A state parliamentary committee, appointed to consider the status of housing affordability in Tasmania, has recently released its report. To quote from the report:
The Tasmanian community faces significant housing challenges. Market conditions have changed dramatically in recent years along with the introduction of short stay accommodation, leading to declining housing affordability and increased homelessness and the service system is under strain.
Although the housing market remains strong with regard to home values (particularly in Greater Hobart), private rents have also increased. This tightening in the rental market affects around 1 in 4 households, and a significant proportion of those households have lower incomes than home owners and are more likely to experience housing stress and insecurity.
Hobart is now the least affordable capital city in Australia when it comes to renting. A key concern is that a greater number of lower income Tasmanians will be forced from the private rental sector and into social and community housing, placing more pressure on a system already under strain. There is less accommodation than is required and the provision of social housing and support services is struggling with the increased demand.
The Committee, unsurprisingly, has recognised that there is a lack of suitable affordable housing in the state. A central issue confronting the committee was a simple one – demand exceeds supply. An increased demand for social housing without any substantive increase in supply has exacerbated the current housing crisis.
Increasing demand has come from a number of sources. Chief among them has been an increased student demand and the rise in demand for short stay accommodation. The increase in population has also contributed to demand and as such house prices and housing rentals have increased.
These factors have actually placed added pressure because they have caused a decrease in supply. Houses that otherwise could provide affordable housing have been taken off the market.
The increase in house prices and rentals has led to many who once could have afforded private accommodation to now find they have been priced out of the market, and have turned to the government for help.
However government schemes have not been able to keep up with demand. Band-aid schemes which go to assist potential buyers enter the market have simply led to more people chasing less stock, which simply drives up prices.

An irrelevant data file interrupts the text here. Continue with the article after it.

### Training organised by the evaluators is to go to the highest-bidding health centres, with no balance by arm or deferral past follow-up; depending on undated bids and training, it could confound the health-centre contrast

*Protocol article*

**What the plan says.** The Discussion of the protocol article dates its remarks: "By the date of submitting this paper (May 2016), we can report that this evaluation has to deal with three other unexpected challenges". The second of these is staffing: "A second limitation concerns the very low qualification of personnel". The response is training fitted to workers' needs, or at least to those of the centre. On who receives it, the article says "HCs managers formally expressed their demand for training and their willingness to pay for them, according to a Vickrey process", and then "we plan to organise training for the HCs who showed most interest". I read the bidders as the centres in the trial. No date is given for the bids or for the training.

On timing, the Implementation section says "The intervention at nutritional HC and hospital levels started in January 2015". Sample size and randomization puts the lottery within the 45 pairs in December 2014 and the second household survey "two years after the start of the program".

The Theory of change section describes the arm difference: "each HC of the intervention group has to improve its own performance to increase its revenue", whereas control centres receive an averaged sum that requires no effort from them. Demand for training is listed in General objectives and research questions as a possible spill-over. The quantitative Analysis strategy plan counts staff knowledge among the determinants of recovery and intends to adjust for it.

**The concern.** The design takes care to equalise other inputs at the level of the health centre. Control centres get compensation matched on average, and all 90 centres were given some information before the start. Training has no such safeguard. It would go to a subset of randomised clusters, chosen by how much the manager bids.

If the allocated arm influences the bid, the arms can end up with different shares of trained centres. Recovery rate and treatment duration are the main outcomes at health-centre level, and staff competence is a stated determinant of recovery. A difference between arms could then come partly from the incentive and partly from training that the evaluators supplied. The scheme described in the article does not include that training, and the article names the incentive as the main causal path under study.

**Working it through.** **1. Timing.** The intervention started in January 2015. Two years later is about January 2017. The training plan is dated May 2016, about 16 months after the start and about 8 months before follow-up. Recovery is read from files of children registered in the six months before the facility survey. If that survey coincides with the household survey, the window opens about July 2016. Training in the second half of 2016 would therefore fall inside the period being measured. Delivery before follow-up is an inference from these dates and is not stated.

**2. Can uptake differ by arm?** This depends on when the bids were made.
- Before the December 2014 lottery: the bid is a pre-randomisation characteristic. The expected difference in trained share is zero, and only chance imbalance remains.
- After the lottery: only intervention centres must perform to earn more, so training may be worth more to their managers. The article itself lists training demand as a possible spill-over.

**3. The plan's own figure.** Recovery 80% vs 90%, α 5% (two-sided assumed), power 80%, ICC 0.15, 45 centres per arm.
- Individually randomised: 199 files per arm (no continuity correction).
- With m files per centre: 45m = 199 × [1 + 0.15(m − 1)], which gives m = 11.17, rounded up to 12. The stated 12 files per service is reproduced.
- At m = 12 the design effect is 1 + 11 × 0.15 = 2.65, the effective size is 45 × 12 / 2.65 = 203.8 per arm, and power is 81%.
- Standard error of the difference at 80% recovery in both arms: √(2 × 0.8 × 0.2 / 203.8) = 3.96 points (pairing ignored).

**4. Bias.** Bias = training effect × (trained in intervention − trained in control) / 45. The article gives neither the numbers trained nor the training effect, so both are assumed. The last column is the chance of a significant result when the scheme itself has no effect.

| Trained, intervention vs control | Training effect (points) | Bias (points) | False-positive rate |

The government advised the Committee that it had on its books 12,504 housing stock, and 3,300 applicants seeking housing. All witnesses acknowledged that the level of housing stock was far too low, and was in fact falling behind the demand.
The State Government has in place an Affordable Housing Strategy, which is designed to provide more housing. It is a strategy spread over 10 years, and Action Plan 1 of the strategy covering the first 4 years has just concluded, with 1500 cases being resolved. Of these 351 have been households assisted into home ownership, 291 land lots have been released, 453 new dwellings have been delivered and 294 household have been assisted into private rentals.
The Government advised it has now embarked on Action Plan 2. It is obvious though that the present approach to address the supply side of the equation is nowhere near enough to meet the increasing demand and the Committee expressed concern that this was the case.
As a witness from REIT remarked:
It is the critical shortage of property that has caused prices to increase over the last 4 years.
The Committee found that the government’s long term plans to try and meet the demand have suffered from being too rigid, with a changing demographic requiring different forms of accommodation.
In many cases where there have been attempts to cater to address the supply side, proponents have fallen foul of the planning laws, and the Committee acknowledged that the planning laws need to be far more flexible than they presently are.
The lack of supply has been exacerbated by the lack of skilled tradespersons to carry out the work, and this has led to delays and increasing labour costs. It is simply another aspect of the supply-demand dynamic. Maintenance of existing stock was also falling behind.
One intriguing factor has been the fact that Commonwealth rental assistance is only eligible to those entering the private market, which only goes to increase pressure on the private housing stock.
The report of the Committee makes for sober reading. In all, the Committee made 61 recommendations, addressing the full gamut of issues raised with it. However, in our view, it is obvious that the real solution to the problem of affordable housing is to increase the supply, and to do that the government needs to be far more active at that end of the market.
The alternative is an increasing and unsatisfied demand, and that is not a good outcome at all – for anyone.